A new storm carrying heavy rain and strong winds is threatening the Bahamas just two weeks after Hurricane Dorian tore through parts of the islands late on Friday.

According to the National Hurricane Centre, tropical storm Humberto is currently moving northwest towards Great Abaco island, one of the islands worst hit by Dorian.

Hurricane Dorian hit the Bahamas on September 1 as a Category-5 storm — one of the strongest Atlantic hurricanes on record to hit land — packing top sustained winds of 298 km/h. It killed 50 people and as the clean-up operation continues, the death toll is expected to rise.

About 1,300 people are missing in the Bahamas following the hurricane, while at least 15,000 are in need of shelter, food and medical care.

Hurricane Dorian devastated the northern Bahamas. Entire neighbourhoods were flattened, homes shredded, shipping containers and boats hurled inland. Some airports were submerged, while terminals were covered in debris.

Officials warned that flooding from the fresh storm could hamper their rescue and relief efforts.

Carl Smith, from the National Emergency Management Agency (Nema) said that the storm could hinder the ongoing search for missing people, as well as efforts to get essential supplies to Grand Bahama and Great Abaco – the worst-hit islands.

On Thursday, the US announced $4 million in new humanitarian assistance for the Bahamas. The US Agency for International Development said the money would go towards providing shelter, food, medicine and water to those on the two worst-hit islands.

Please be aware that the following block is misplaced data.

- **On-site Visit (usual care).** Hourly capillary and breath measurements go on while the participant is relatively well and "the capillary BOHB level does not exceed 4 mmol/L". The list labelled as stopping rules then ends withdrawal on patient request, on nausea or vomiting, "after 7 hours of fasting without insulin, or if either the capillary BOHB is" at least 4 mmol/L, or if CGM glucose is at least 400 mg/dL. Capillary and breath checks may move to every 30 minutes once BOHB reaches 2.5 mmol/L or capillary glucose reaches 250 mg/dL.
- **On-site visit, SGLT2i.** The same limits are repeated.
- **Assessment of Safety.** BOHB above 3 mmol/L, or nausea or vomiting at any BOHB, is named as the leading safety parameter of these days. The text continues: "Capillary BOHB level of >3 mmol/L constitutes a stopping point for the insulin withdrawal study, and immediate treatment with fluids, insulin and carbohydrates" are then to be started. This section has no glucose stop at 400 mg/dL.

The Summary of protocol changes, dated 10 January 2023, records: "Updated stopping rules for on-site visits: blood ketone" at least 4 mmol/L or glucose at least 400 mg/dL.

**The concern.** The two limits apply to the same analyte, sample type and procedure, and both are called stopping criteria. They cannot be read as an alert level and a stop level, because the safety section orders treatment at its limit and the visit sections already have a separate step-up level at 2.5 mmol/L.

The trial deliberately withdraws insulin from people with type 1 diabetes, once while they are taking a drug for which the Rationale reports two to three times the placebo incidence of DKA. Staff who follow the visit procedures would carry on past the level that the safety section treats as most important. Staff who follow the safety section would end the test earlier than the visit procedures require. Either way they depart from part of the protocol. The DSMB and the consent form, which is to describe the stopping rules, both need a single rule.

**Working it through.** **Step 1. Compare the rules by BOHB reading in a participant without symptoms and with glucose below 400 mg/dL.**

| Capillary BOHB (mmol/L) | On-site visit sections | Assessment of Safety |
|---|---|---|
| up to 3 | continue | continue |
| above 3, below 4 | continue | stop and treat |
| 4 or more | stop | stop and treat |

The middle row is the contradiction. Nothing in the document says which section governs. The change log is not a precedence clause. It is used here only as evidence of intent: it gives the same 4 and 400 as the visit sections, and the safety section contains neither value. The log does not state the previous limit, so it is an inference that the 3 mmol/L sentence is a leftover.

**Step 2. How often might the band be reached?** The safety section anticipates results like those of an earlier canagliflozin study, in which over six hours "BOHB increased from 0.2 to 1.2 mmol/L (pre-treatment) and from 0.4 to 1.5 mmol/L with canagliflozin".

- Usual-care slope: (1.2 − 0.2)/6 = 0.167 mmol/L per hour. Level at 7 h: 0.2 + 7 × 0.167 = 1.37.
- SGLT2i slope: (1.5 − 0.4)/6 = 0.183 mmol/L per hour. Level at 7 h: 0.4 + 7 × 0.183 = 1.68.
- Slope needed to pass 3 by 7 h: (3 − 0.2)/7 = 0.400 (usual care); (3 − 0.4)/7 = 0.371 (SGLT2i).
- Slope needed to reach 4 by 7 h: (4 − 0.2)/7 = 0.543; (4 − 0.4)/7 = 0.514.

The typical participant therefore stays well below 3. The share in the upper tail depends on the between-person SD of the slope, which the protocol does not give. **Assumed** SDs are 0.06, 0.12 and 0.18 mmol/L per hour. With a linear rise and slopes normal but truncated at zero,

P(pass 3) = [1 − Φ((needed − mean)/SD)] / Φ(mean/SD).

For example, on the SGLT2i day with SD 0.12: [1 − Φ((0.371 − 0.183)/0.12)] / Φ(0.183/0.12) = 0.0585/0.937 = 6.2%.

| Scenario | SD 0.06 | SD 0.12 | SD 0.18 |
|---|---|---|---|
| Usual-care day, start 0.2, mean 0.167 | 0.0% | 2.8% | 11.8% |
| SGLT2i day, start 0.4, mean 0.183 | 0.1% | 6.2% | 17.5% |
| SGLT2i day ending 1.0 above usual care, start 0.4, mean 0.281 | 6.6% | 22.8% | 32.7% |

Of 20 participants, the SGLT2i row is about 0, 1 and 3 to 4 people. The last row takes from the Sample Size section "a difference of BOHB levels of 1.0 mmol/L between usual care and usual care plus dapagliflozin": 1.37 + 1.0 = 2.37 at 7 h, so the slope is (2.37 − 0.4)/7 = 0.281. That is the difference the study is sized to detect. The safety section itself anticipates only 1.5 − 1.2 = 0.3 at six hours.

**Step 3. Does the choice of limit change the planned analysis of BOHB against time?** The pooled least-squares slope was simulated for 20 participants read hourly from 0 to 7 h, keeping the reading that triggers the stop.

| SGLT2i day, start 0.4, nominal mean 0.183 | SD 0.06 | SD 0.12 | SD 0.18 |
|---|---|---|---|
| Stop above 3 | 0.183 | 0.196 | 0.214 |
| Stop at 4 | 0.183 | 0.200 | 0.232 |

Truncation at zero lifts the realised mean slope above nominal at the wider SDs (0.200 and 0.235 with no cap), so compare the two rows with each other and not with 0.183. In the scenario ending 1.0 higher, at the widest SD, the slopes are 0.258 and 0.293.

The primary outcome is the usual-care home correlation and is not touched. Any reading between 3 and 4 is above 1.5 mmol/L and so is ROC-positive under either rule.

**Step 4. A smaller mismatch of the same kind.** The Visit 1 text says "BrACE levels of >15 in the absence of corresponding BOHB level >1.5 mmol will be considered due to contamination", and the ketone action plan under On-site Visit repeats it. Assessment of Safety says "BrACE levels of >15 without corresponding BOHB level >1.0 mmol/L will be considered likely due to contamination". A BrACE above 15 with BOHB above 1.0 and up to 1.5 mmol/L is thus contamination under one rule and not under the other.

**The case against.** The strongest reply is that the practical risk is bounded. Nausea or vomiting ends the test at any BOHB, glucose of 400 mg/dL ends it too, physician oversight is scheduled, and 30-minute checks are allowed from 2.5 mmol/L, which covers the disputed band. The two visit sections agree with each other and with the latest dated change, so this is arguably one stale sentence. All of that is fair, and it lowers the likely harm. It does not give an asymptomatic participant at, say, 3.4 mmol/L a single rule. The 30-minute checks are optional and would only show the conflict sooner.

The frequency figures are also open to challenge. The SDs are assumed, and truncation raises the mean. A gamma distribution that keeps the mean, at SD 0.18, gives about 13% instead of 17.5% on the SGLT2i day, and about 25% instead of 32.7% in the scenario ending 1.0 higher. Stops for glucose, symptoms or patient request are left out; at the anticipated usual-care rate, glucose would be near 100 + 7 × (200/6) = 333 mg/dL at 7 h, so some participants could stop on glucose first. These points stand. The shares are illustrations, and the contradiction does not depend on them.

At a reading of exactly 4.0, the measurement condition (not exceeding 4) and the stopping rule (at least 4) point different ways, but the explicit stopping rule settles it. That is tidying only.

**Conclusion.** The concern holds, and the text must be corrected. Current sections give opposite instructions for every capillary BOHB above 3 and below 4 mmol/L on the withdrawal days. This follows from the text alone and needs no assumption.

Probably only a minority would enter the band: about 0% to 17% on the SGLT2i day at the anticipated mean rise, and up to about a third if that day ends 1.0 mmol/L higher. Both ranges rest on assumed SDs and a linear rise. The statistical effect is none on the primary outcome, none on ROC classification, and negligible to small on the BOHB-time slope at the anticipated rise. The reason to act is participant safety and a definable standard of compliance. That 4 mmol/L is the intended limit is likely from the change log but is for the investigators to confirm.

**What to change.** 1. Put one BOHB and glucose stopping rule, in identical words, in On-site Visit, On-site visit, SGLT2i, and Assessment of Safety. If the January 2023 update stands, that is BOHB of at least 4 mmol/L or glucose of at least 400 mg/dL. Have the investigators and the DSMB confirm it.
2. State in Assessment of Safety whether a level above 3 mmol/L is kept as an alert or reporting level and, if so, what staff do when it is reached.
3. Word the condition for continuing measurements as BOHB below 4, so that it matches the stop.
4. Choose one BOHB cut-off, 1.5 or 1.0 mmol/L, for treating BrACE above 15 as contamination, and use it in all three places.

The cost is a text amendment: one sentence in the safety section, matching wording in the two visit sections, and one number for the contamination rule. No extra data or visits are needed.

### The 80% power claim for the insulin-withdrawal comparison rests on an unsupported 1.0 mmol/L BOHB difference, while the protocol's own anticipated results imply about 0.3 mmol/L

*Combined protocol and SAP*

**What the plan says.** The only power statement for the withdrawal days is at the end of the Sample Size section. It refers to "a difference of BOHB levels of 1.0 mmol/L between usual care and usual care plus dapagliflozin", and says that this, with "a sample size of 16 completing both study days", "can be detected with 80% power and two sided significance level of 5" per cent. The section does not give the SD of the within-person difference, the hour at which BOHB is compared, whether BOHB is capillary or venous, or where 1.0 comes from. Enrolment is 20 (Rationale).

More than 5,000 people have been evacuated from those islands to New Providence, where the country’s capital Nassau is located.

Meanwhile, UN Secretary-General Antonio Guterres visited the hurricane-stricken Bahamas islands on Friday and said that natural disasters like these are becoming more intense and frequent due to the global climate crisis.

Bahamian Prime Minister Hubert Minnis earlier said, “We are in the midst of a historic tragedy … the devastation is unprecedented and extensive”.

“First, the worst impact is on countries with the lowest greenhouse emissions – The Bahamas are a very good example of that,” Guterres told journalists.

“Second, it is the poorest and most vulnerable people in those countries who suffer most, and again, the same has happened with the communities in The Bahamas.”

“And third, repeated storms trap countries in a cycle of disaster and debt,” he added.

(With Agencies inputs)